Sweden and England produced a semi-final epic when they last met in the Under-21 EURO in 2009 and they face each other again in Olomouc in their second Group B fixture.
Article top media content
Memories will be stirred of an epic semi-final when Sweden and England meet in the second round of matches in UEFA European Under-21 Championship Group B.
• Sweden already have three points after an opening 2-1 win over Italy on Thursday while England are looking to get off the mark after losing 1-0 to Portugal.
• The four semi-finalists in the Czech Republic will qualify for next summer's Olympic Games in Rio de Janeiro. Should England reach the last four, the two third-placed teams will contest a play-off on 28 June to take their place.
• This is the sides' sixth competitive U21 meeting but only their second in the final tournament, six years after the first.
• In the 2009 semi-finals, hosts Sweden rallied from three goals down at the Gamla Ullevi Stadium in Gothenburg, Martin Cranie (1), Nedum Onouha (27) and a Mattias Bjärsmyr own goal (38) put Stuart Pearce's England in control. A Sweden side coached by Tommy Söderberg and Jörgen Lennartsson were revived by Marcus Berg's 68th-minute strike, however, further goals from Ola Toivonen (75) and Berg again (81) taking the match into extra time.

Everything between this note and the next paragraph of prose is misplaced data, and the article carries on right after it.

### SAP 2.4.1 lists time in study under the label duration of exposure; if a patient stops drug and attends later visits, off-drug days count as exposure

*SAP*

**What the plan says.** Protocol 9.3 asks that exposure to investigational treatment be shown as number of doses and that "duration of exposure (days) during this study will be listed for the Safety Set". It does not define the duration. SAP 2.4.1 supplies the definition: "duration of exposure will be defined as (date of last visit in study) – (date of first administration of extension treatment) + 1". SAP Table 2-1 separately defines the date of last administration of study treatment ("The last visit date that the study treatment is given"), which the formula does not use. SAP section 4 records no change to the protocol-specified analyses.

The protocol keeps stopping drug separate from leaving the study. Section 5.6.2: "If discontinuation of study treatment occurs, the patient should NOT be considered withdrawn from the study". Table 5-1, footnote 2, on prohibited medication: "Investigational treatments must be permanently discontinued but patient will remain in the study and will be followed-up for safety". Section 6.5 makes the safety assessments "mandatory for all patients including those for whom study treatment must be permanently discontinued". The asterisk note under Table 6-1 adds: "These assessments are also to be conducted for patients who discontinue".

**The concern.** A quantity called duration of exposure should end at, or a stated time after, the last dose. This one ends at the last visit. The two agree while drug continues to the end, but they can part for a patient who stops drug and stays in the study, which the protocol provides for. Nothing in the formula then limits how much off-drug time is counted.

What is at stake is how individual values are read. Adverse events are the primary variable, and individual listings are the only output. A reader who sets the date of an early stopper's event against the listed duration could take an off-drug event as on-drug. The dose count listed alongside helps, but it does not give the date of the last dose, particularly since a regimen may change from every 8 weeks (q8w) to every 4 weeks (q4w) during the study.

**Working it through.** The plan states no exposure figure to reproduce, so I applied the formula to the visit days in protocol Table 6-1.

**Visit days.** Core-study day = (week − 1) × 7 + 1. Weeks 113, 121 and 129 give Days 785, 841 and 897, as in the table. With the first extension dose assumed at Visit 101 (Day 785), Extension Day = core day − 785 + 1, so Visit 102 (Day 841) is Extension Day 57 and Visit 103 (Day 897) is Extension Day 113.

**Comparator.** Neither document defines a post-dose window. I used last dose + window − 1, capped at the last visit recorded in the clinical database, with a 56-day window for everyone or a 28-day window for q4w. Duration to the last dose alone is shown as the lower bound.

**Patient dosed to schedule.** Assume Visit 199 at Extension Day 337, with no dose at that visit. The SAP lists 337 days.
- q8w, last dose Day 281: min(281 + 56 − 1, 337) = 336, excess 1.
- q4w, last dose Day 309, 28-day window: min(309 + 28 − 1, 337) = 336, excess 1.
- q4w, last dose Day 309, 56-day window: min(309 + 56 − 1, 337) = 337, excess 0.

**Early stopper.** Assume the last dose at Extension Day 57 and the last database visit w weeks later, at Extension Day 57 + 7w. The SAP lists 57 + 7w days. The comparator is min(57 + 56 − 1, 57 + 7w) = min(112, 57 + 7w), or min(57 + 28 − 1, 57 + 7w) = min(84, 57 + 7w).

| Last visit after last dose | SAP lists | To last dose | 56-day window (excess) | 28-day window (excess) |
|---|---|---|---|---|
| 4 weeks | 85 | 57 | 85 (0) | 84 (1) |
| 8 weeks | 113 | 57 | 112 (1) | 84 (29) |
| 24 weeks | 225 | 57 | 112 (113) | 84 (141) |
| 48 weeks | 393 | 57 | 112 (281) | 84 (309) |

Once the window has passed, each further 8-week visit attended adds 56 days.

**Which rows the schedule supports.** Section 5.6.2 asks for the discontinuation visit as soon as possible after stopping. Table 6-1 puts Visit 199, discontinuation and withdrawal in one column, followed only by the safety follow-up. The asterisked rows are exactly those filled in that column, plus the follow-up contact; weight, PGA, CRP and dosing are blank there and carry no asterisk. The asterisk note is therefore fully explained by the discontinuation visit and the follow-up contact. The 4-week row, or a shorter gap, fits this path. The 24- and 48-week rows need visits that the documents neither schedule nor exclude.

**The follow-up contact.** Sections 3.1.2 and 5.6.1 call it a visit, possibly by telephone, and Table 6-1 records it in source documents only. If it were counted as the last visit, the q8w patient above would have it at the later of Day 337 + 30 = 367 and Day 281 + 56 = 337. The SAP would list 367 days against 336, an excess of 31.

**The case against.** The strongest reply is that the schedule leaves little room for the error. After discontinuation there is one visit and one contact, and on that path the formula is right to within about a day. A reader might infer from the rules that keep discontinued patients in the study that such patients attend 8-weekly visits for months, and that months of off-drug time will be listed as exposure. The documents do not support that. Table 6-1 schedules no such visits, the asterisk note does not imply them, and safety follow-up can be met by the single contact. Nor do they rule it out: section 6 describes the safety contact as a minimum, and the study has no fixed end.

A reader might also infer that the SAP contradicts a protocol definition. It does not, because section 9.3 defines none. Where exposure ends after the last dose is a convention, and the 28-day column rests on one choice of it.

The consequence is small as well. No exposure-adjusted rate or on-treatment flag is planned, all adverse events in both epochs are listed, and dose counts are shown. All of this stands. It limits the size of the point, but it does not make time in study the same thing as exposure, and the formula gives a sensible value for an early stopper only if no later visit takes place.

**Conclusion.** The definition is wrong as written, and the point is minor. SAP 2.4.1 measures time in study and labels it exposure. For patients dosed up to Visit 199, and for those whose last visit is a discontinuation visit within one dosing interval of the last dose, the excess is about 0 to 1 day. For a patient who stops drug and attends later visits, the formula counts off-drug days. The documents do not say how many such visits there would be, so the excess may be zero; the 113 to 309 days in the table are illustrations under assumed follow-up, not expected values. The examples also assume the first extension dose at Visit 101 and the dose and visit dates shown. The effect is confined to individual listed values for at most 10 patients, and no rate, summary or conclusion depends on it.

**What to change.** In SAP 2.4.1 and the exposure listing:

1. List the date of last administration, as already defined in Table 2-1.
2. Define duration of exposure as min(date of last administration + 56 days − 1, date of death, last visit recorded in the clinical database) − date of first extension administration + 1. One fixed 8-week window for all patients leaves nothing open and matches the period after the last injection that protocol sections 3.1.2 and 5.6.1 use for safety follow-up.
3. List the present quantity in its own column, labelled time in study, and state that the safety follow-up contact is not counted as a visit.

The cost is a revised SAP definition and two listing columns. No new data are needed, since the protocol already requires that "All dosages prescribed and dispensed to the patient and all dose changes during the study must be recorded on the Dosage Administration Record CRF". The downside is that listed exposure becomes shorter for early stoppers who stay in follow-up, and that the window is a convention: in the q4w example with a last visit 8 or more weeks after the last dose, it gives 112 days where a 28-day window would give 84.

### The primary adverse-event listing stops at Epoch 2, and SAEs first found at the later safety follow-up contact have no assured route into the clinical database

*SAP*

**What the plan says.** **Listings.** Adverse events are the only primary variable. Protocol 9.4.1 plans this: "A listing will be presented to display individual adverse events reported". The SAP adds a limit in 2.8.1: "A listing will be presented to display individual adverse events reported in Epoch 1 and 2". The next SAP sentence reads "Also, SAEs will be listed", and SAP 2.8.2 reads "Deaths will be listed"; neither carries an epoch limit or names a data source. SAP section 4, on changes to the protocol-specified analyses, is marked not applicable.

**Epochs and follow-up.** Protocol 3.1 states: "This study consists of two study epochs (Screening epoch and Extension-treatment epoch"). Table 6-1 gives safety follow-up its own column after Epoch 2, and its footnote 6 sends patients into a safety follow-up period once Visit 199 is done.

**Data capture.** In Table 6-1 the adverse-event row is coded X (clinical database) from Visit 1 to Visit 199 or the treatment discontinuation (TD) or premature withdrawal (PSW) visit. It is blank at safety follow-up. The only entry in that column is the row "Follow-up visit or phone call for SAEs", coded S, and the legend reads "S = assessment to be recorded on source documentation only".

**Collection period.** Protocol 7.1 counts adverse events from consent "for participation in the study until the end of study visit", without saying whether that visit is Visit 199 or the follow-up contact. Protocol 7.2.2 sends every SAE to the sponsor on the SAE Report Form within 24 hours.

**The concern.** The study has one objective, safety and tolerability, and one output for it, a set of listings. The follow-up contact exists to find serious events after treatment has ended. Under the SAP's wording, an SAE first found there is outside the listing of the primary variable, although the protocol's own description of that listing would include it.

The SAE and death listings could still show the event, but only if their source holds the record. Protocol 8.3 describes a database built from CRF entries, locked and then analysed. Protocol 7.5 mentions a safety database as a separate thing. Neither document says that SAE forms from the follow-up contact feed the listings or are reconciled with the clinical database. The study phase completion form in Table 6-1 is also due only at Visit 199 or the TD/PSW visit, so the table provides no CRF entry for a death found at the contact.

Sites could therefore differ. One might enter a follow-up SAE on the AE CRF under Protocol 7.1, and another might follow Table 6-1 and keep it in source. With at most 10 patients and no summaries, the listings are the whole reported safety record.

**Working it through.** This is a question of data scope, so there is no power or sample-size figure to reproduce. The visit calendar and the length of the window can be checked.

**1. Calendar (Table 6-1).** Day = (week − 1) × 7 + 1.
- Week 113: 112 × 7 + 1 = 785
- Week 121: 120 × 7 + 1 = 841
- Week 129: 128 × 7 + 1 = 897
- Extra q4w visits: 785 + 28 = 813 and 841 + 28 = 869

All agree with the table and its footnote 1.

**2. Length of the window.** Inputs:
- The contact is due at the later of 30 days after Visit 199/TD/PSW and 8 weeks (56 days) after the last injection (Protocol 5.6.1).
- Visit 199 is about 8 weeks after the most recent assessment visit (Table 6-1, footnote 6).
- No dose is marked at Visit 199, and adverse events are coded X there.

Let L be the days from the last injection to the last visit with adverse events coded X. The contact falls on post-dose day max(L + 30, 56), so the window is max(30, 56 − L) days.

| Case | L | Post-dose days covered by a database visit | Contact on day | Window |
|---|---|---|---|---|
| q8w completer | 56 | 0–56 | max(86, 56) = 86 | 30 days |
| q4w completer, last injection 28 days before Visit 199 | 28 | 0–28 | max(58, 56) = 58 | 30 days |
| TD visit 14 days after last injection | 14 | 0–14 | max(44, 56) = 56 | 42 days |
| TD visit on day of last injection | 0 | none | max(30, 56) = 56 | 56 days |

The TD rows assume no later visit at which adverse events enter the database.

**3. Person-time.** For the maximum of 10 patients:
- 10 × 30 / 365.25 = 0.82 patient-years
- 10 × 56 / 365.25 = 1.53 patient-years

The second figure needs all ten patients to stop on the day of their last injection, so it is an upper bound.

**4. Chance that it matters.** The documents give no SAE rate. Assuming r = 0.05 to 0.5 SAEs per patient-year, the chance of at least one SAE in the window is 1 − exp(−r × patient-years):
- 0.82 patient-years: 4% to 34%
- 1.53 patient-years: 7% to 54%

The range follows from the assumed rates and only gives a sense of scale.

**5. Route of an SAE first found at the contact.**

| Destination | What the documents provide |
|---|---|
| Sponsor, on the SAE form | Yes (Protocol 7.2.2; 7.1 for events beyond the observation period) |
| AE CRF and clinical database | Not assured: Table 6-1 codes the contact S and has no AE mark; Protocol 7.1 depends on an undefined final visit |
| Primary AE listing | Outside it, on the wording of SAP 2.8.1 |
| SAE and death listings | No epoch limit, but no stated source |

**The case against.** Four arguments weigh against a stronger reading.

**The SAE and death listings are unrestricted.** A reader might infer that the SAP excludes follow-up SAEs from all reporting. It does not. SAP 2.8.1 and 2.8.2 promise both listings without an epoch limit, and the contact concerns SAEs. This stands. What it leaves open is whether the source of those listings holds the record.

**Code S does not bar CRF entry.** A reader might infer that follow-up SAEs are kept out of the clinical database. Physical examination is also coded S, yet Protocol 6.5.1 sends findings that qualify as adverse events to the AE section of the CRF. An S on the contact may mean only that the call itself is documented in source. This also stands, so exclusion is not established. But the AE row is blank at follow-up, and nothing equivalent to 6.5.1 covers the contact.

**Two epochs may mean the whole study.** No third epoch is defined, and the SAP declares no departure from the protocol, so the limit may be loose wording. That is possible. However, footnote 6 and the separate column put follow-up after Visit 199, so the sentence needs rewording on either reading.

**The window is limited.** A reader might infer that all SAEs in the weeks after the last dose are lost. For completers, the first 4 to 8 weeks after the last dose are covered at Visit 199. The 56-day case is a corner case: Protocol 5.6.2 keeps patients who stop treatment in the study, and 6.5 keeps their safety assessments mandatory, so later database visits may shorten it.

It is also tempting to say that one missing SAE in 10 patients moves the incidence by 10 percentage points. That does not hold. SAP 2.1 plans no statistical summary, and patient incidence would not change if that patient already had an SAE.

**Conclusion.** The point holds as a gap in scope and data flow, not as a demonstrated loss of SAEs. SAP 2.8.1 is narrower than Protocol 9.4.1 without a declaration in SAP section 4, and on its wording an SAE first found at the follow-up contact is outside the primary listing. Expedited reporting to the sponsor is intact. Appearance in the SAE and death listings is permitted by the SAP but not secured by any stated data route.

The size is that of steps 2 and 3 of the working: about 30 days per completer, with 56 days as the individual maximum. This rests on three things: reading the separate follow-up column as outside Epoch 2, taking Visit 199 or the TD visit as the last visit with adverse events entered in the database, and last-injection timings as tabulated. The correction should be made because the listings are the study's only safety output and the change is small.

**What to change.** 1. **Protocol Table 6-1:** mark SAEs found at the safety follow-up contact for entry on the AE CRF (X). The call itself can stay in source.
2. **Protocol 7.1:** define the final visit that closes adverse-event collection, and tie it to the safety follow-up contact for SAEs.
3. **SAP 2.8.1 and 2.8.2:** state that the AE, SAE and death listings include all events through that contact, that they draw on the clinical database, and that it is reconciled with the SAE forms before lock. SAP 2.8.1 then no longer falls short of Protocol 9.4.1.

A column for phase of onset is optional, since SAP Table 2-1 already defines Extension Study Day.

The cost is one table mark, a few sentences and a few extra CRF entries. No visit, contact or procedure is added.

• England lost substitute Fraizer Campbell to a red card in the first additional period but held on to prevail 5-4 on penalties. Both sides missed their first spot kick, through James Milner and Berg respectively, but the next nine were all successful – Joe Hart, Lee Cattermole, Adam Johnson, Theo Walcott and Kieran Gibbs scoring for England, Sweden's Rasmus Elm, Bjärsmyr, Mikael Lustig and Rasmus Bengtsson doing likewise. Guillermo Molins then hit the post with Sweden's sixth attempt.
• The teams on 26 June 2009 were:
England: Hart, Cranie, Onuoha, Richards, Gibbs, Cattermole, Muamba (Johnson 116), Milner, Noble (Rodwell 70), Walcott, Agbonlahor (Campbell 60).
Sweden: Dahlin, Lustig, Bjärsmyr, Bengtsson, Johansson (Söder 75), Landgren (Harbuzi 46), Elm, Svensson, Olsson (Molins 46), Toivonen, Berg.
• England went on to lose 4-0 to Germany in the final.
• The sides' first meetings came in qualifying for the 1990 finals, a 1-1 draw in Coventry preceding Sweden's 1-0 win in Uppsala – their sole competitive victory against England. Sweden finished top of the group to progress to the quarter-finals at England's expense, and beat Czechoslovakia 6-1 on aggregate in the last eight before a 3-1 loss over two games against the Soviet Union.
• England had the better of it in qualifying for the 2000 finals, Jamie Carragher and Frank Lampard securing a 2-0 win in Sundsvall on 4 September 1998 before Carl Cort scored two goals and Richard Cresswell one in a 3-0 success in Huddersfield on 4 June 1999.
• This is Sweden's first appearance since they bowed out in the semis in 2009.
• Sweden also reached the last four in 1990 and finished fourth in 2004. They were runners-up in 1992, losing the two-legged final 2-1 to Italy.